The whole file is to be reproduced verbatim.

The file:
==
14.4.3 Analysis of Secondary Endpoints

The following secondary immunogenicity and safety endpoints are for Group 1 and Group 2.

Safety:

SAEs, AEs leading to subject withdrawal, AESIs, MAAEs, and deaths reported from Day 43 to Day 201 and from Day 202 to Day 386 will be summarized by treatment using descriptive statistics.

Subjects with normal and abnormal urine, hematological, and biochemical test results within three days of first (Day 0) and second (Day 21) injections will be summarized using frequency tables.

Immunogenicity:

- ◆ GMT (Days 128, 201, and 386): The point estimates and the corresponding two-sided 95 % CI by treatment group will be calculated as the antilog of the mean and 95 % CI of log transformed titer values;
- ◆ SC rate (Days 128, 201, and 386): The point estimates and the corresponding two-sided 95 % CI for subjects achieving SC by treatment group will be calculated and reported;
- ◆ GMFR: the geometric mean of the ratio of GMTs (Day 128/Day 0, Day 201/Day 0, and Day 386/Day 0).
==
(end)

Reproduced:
14.4.3 Analysis of Secondary Endpoints

The following secondary immunogenicity and safety endpoints are for Group 1 and Group 2.

Safety:

SAEs, AEs leading to subject withdrawal, AESIs, MAAEs, and deaths reported from Day 43 to Day 201 and from Day 202 to Day 386 will be summarized by treatment using descriptive statistics.

Subjects with normal and abnormal urine, hematological, and biochemical test results within three days of first (Day 0) and second (Day 21) injections will be summarized using frequency tables.

Immunogenicity:

- ◆ GMT (Days 128, 201, and 386): The point estimates and the corresponding two-sided 95 % CI by treatment group will be calculated as the antilog of the mean and 95 % CI of log transformed titer values;
- ◆ SC rate (Days 128, 201, and 386): The point estimates and the corresponding two-sided 95 % CI for subjects achieving SC by treatment group will be calculated and reported;
- ◆ GMFR: the geometric mean of the ratio of GMTs (Day 128/Day 0, Day 201/Day 0, and Day 386/Day 0).